See the winning entries at CAPSweb.org/crowdifornia-video-contest.

New Voices on the CAPS Boards In 2015

CAPS welcomed Kristin Larson to the CAPS Board of Directors and Dario Sattui to the Advisory Board. Kristin’s international law practice focuses on environmental business law, and her interest in population issues stems from concerns for moderating environmental impacts and sustaining healthy ecosystems.

A fourth generation San Franciscan whose great-grandfather was one of California’s first winemakers, Sattui is a long-time businessman who refounded the family winery, V. Sattui Winery, in Napa Valley. Dario has worked on environmental causes and population stabilization since college.

Population Education for Scientists, Environmentalists Across the Country

CAPS provided informational materials to Scientists and Environmentalists for Population Stabilization for conferences and Earth Day events throughout the U.S. and supported the participation of several visiting scientists for the events.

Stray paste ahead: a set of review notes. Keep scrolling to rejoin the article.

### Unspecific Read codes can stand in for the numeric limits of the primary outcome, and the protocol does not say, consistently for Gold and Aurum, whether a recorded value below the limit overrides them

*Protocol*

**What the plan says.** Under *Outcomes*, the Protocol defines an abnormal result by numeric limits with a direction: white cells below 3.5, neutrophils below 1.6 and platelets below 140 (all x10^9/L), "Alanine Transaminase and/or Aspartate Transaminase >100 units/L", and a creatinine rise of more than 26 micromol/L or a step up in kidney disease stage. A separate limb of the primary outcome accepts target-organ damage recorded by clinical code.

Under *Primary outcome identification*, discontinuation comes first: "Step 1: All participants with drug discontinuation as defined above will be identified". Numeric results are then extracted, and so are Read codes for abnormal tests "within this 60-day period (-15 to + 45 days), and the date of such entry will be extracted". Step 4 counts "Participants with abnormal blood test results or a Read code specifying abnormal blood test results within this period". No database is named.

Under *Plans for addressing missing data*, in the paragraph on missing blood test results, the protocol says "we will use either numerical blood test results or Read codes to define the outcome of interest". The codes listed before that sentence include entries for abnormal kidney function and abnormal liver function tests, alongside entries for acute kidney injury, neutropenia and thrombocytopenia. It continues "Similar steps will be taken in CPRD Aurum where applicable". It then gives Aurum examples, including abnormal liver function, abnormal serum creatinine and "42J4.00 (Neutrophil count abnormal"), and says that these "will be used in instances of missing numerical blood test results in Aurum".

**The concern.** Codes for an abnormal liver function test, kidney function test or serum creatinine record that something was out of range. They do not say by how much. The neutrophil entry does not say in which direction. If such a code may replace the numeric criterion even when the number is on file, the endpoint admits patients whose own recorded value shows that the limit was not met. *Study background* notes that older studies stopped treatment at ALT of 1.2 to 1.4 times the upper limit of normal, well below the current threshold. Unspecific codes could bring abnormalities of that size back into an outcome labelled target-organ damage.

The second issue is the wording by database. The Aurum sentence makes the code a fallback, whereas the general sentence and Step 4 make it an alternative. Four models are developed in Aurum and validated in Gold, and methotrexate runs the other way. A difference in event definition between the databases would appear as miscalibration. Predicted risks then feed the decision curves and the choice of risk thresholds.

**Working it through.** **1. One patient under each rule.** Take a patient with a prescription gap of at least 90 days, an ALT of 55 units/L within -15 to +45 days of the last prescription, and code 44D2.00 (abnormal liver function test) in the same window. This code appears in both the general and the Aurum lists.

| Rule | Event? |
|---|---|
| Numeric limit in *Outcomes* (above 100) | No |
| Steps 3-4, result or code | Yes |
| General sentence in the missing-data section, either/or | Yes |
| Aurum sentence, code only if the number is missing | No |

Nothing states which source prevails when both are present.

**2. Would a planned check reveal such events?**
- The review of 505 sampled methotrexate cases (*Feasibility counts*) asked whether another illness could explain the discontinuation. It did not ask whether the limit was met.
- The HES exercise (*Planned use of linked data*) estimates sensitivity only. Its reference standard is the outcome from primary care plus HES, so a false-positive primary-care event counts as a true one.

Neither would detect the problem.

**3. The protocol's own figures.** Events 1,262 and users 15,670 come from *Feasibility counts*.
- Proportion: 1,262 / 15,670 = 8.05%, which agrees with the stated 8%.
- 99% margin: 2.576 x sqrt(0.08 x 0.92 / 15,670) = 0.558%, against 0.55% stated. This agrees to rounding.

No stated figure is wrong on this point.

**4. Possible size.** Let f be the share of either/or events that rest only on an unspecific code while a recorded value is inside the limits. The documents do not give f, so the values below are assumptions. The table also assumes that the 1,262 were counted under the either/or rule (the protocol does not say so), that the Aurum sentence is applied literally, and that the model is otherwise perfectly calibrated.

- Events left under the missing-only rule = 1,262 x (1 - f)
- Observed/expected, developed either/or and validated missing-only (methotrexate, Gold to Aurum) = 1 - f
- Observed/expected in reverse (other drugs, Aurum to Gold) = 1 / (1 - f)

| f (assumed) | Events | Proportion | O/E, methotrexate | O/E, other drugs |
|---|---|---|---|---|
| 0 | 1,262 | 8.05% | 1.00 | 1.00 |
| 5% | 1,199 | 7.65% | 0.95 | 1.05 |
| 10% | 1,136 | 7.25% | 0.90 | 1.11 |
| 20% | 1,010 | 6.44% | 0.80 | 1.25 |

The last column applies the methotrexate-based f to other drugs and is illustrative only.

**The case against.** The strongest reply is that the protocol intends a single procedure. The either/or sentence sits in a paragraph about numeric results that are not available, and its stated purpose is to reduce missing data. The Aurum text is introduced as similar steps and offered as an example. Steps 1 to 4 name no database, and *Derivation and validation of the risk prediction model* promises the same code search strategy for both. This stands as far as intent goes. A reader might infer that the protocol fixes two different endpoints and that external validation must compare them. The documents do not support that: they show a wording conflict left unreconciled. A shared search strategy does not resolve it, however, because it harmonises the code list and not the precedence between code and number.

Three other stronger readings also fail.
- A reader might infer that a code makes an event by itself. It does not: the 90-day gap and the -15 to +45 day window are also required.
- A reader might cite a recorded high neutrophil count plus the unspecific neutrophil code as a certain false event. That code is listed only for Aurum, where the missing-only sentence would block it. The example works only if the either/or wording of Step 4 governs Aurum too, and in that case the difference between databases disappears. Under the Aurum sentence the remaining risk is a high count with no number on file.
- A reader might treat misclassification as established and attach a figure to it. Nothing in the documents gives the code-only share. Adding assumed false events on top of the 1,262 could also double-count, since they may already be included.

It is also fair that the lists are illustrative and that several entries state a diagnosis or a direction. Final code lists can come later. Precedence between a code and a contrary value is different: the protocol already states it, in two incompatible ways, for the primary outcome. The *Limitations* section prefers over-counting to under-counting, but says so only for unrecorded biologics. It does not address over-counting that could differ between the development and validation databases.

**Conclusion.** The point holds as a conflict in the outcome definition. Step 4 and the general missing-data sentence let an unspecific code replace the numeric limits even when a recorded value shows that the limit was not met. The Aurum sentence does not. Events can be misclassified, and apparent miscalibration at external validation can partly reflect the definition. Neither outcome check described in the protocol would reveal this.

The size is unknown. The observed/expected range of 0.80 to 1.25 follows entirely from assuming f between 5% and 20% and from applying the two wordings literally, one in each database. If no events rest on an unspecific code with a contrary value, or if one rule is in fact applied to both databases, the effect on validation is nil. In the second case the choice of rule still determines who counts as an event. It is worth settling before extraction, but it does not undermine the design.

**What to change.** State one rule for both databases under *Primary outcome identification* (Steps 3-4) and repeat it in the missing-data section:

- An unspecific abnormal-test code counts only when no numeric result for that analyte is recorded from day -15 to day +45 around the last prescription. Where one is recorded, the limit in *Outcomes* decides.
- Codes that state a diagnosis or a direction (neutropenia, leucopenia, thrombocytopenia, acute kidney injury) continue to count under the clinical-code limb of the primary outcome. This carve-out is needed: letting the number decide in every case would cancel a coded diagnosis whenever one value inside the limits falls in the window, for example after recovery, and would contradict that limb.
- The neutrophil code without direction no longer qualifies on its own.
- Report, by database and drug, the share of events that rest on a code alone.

Legislative activity in the Capitol has been relatively subdued in recent months, even as the immigration debate, and the public attention to it, has loomed large in the campaign for the White House. While the election debate about immigration has largely been about illegal immigration and refugee admissions, it has at times turned to broader issues, such as E-Verify, the impact of legal immigration on American workers and the abuse of “temporary” work visas.